My experience studying Law at the University of Limerick

The School of Law at UL recently received recognition of its Law degrees – Law Plus and Law and Accounting – from the Bar Council of India. Here one of our recent Law graduates, Pavan Ramaswamy, tells us of his experience and why he chose the School of Law, University of Limerick (UL) to study Law:

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I distinctly remember my first day on the campus at the University of Limerick… Attending one of the rites of passage, ‘open day’, I was here trying to make up my mind about where I wanted to study law, post my graduation in economics. The campus is awe-inspiring and of course, the Law School’s reputation precedes it. But what pulled me here was the ‘eight-months cooperative education’ opportunity in the third year that the University of Limerick has to offer, alongside the employment opportunities for law graduates. In addition to this, UL also offers Erasmus and exchange programmes, with more than 40 destinations to choose from, and options as varied as Belgium and Australia.

The daunting ‘next step’ of choosing a university suddenly seemed like a world of opportunity. If I hadn’t needed persuasion beforehand, I certainly didn’t need it afterwards: UL’s opportunities were unparalleled and it was where I was going to go!

Undertaking my Law Plus programme, at the University of Limerick, I was convinced that I had made the right choice of career path and acquiring professional legal skills. I was impressed with the overall academic content and the diverse variety of modules, the Law Plus programme has to offer. The modules not only deepened my knowledge in law but have assisted me in furthering my professional career as a lawyer in the commercial world and in my entrepreneurial ventures.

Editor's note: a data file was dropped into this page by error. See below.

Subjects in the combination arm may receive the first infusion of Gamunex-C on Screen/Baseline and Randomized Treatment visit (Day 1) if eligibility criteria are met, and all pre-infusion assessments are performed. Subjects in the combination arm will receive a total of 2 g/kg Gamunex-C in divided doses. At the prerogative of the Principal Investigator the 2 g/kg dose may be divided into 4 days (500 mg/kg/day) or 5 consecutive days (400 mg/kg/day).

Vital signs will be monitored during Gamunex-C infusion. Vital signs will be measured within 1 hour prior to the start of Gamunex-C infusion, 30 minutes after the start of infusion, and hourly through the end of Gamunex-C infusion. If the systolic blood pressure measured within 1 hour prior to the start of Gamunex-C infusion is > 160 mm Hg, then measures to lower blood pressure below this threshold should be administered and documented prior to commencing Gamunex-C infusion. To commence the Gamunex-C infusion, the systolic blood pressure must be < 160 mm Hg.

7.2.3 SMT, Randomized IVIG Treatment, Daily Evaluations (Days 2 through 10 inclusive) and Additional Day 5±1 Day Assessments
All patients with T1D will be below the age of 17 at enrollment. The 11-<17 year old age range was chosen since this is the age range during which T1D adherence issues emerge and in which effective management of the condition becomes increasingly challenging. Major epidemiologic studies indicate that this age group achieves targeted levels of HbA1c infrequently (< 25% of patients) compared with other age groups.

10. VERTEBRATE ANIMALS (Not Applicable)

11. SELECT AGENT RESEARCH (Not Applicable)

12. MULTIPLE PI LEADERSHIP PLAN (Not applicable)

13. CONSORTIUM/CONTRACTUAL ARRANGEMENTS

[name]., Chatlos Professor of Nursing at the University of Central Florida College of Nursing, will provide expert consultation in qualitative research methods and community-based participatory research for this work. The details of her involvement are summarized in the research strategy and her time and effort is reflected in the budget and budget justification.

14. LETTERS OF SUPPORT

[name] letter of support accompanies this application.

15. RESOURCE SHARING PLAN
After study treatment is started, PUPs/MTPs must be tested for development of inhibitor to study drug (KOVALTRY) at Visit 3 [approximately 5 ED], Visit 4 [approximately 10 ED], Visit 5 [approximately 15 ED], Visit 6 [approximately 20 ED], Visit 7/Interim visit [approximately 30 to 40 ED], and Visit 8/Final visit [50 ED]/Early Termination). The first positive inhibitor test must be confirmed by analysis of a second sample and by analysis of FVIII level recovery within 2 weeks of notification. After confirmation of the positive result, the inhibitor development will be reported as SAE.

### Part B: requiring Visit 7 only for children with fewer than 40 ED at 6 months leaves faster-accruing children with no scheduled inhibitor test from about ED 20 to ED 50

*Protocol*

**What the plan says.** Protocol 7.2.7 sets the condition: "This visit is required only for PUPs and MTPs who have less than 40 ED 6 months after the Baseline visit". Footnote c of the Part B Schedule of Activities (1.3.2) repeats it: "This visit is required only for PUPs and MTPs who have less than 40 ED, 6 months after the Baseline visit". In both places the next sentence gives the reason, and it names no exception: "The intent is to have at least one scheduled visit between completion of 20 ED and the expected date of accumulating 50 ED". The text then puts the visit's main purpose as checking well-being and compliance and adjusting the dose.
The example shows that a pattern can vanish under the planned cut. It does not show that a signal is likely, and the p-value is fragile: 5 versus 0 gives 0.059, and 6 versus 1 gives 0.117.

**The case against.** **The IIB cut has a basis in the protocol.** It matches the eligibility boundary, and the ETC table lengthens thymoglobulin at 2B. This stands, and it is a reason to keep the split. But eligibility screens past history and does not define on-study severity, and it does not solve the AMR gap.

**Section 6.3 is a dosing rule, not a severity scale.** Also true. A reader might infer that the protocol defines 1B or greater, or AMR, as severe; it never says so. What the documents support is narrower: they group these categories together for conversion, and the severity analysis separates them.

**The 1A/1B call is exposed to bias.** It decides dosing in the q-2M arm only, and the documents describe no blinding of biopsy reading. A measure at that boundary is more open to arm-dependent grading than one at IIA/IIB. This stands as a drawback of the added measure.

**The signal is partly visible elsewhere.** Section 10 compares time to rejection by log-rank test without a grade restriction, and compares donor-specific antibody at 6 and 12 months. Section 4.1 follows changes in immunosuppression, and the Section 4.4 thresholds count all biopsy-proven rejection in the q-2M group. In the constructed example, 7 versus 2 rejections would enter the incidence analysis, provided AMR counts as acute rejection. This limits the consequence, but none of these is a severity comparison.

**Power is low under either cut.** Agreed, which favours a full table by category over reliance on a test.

Completing the Law Plus programme has assisted me in developing my academic and research credentials alongside my practice of law. It was a great platform to build on my existing economic knowledge from my graduate degree: for instance, I gained a better comprehension of the common law system, which will be invaluable in my future career.

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The Law Plus programme allowed me to choose elective subjects like economics, politics, history and others, which permitted me to tailor the programme to my own interests. The course also offered various lawyering oriented skill modules, which helped me to acquire written and practical legal skills. The Advanced Lawyering module in the final year, enabled me to understand the alternative mechanisms for solving disputes outside the legal system (ADR), which is an increasingly important area in the modern legal profession.

I appreciate how the Law Plus programme focused both on domestic and international law, specifically, the International Legal Systems module, which introduced me to legal systems from all over the world. The class structure was refreshing and the academics never made learning seem like a chore. My classes facilitated regular interaction between professors and students, which often led to lively debates on relevant legal issues.

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In order to motivate the law students, the university offers various scholarships and awards. The law school has a wide range of connections with reputed law firms like A & L Goodbody Solicitors and Arthur Cox Law Chambers, who offer various awards and prizes to law students for their excellence. In support of the international students, the School of Law offers a number of free lectures, introducing students to fundamental areas of the law in Ireland. Further, UL law degrees are internationally recognised. Graduates of Bachelor of Laws (Law Plus) and Bachelor of Arts in Law and Accounting are qualified for admittance to a number of international bar associations including Indian Bar and New York Bar.